My first effort, as described above, was to simply convert the set of touches into an array and try to figure out what I was getting.


    NSArray *touchArr = [touches allObjects];
    NSInteger touchCnt = [touchArr count];
    UITouch *newTouch;
    CGPoint pt;
    if (touchCnt >= 1) {
        newTouch = [touchArr objectAtIndex:0];
        pt1 = [newTouch locationInView:myView];
        // do something with pt1
    }

Sadly, this didn’t work very well, so I went to Apple’s excellent documentation.  The answer to my problem is right there, in the UITouch Class Reference document:

A UITouch object is persistent throughout a multi-touch sequence.

That’s it!

I quickly changed my code to keep track of the specific UITouch objects.  We can organize these touch objects in a number of ways, including static module variables, an array of UITouch*‘s or an NSMutableDictionary (indexed by the touch objects’ IDs), depending on the specific requirement of the situation.

This allows me to do things like


static UITouch *g_firstTouch = nil;


- (void)touchesBegan:(NSSet*)touches withEvent:(UIEvent*)event {
    // get the first touch
    NSArray *touchArr = [touches allObjects];
    NSInteger touchCnt = [touchArr count];
    UITouch *aTouch = [touchArr objectAtIndex:0];


        if (([aTouch view] == myView) && (g_firstTouch == nil)) {
            // keep track of the first touch object in the view.
            // this touch will represent this finger for the duration
            // of the sequence
            g_firstTouch = aTouch;
            // more stuff.

code to loop through the touchArr doing other processing not shown

- (void)touchesMoved: (NSSet*)touches withEvent: (UIEvent*)event {

looping code not shown
        if (aTouch == g_firstTouch) {
            //do something apppropriate

or
    if (firstTouchNotInSet) {
        // the touchesMoved method was called, but our first touch
        // wasn’t in the set, use its current data
        CGPoint pt1 = [g_firstTouch locationInView:myView];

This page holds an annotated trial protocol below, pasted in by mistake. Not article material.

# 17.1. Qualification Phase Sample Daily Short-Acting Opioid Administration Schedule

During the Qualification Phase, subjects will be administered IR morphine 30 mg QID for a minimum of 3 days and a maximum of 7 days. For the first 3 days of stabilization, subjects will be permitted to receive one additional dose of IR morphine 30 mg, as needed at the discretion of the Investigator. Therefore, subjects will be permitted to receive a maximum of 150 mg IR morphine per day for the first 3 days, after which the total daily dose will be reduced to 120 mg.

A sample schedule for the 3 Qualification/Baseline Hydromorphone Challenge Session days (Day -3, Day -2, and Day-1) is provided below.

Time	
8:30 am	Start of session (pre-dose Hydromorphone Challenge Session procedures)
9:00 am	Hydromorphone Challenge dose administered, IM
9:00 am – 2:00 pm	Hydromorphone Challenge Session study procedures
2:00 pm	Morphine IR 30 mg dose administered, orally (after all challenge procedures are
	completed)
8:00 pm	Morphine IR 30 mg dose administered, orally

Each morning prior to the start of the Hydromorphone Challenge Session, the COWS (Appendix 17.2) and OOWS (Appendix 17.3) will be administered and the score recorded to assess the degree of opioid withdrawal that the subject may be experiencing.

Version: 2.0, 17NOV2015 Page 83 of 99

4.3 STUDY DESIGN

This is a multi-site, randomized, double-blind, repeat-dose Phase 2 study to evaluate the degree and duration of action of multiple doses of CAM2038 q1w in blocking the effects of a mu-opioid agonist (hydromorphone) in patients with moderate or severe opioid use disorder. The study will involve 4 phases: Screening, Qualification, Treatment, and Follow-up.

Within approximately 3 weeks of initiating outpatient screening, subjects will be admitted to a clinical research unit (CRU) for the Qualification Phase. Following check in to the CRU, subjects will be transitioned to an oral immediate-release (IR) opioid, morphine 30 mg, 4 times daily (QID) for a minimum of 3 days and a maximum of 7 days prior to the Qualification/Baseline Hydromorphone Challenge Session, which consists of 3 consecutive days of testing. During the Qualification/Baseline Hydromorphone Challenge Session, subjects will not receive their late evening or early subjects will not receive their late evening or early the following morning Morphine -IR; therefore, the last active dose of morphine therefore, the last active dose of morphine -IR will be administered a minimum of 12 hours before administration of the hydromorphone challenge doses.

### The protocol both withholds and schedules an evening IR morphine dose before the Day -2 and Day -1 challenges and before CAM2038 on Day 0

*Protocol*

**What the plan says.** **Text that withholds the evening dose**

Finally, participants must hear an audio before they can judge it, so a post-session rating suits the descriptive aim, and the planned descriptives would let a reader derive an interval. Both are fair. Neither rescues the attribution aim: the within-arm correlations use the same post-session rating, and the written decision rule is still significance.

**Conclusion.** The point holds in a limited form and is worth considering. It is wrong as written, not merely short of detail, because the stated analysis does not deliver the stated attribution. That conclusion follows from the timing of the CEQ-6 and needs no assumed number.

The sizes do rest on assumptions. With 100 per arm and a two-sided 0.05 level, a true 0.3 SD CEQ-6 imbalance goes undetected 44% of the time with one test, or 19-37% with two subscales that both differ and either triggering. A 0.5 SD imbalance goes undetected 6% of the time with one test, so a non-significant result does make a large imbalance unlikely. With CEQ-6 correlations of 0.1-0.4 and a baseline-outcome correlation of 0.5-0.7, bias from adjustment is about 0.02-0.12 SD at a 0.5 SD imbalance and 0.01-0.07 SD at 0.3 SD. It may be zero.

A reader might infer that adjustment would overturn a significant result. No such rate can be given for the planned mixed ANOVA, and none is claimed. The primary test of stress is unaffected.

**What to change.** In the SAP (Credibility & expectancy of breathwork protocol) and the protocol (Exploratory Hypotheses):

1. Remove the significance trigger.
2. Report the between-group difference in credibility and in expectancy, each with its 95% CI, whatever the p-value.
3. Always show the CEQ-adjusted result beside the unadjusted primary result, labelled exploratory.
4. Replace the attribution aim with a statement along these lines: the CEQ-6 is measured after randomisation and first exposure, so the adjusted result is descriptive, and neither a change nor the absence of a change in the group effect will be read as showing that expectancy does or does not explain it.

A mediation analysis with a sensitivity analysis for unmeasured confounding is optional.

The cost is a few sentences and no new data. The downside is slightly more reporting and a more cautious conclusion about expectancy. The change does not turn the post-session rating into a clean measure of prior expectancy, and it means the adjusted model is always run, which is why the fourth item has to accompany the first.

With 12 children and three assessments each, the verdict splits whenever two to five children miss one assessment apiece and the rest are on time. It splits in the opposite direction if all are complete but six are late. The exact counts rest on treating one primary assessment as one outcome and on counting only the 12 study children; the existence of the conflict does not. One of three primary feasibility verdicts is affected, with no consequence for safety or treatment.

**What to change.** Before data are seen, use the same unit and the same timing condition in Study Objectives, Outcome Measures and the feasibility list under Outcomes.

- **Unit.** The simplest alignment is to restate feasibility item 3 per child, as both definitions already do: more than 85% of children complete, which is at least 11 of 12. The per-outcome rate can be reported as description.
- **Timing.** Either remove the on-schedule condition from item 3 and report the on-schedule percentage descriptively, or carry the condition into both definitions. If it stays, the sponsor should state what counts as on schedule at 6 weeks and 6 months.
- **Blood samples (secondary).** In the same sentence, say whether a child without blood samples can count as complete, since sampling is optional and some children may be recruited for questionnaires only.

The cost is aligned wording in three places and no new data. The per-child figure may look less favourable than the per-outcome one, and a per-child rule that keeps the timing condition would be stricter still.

// do something with pt1



- (void)touchesEnded:(NSSet *)touches withEvent:(UIEvent *)event {

looping code not shown
        if (aTouch == g_firstTouch) {
            // the first touch is over, do something appropriate.

 
Notes:

  • I extracted this code from our apps, and tried to make it generic to illustrate the points.  I didn’t recompile/retest the extracted code, so I may have botched the process a little bit – apologies in advance
  • Don’t forget that you have to enable multi-touch, it’s disabled by default.  You’ll need to set the multipleTouchEnabled property:  [myView setMultipleTouchEnabled:Yes];
  • The timestamp property of UIEvent can provide another way to organize your app’s events
  • For sprite movement, I typically have to apply deltas to the previous sprite location, I’ve always kept track of the previous touch point within my touchesMoved:withEvent method.  It turns out that this isn’t strictly necessary, as UITouch has the
    - (CGPoint)previousLocationInView:(UIView *)view
    method, which provides the exact same functionality – I haven’t verified the performance impact, but it could simplify your code.
  • After all of this, I decided that I didn’t like two-finger dragging for controlling the player sprite. Multi-touch is great for swipes and gestures, but it doesn’t seem to lend itself to the quick movements and rapid direction changes needed to play the game, so I came up with a completely different interface implementation for v1.1 of iPuck.

 
Bottom Line:

We can take advantage of the fact that each specific UITouch object spans the duration of a down / drag / up operation to unambiguously identify each touch and track it from touchesBegan: through touchesMoved: and take appropriate action at touchesEnded:.  This allows us to reliably track the movement of each individual finger through the touch sequence and to respond appropriately to calls when not all of the fingers are represented in the touch set.

 
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2 Responses to Taming Touch / Multi-Touch on the iPhone

  1. TMcB

    Excellent article, I was having the exact same problem – now I know the touches are persistent its all sorted!

  2. deans

    Hi TMcB- I’m glad that we could help!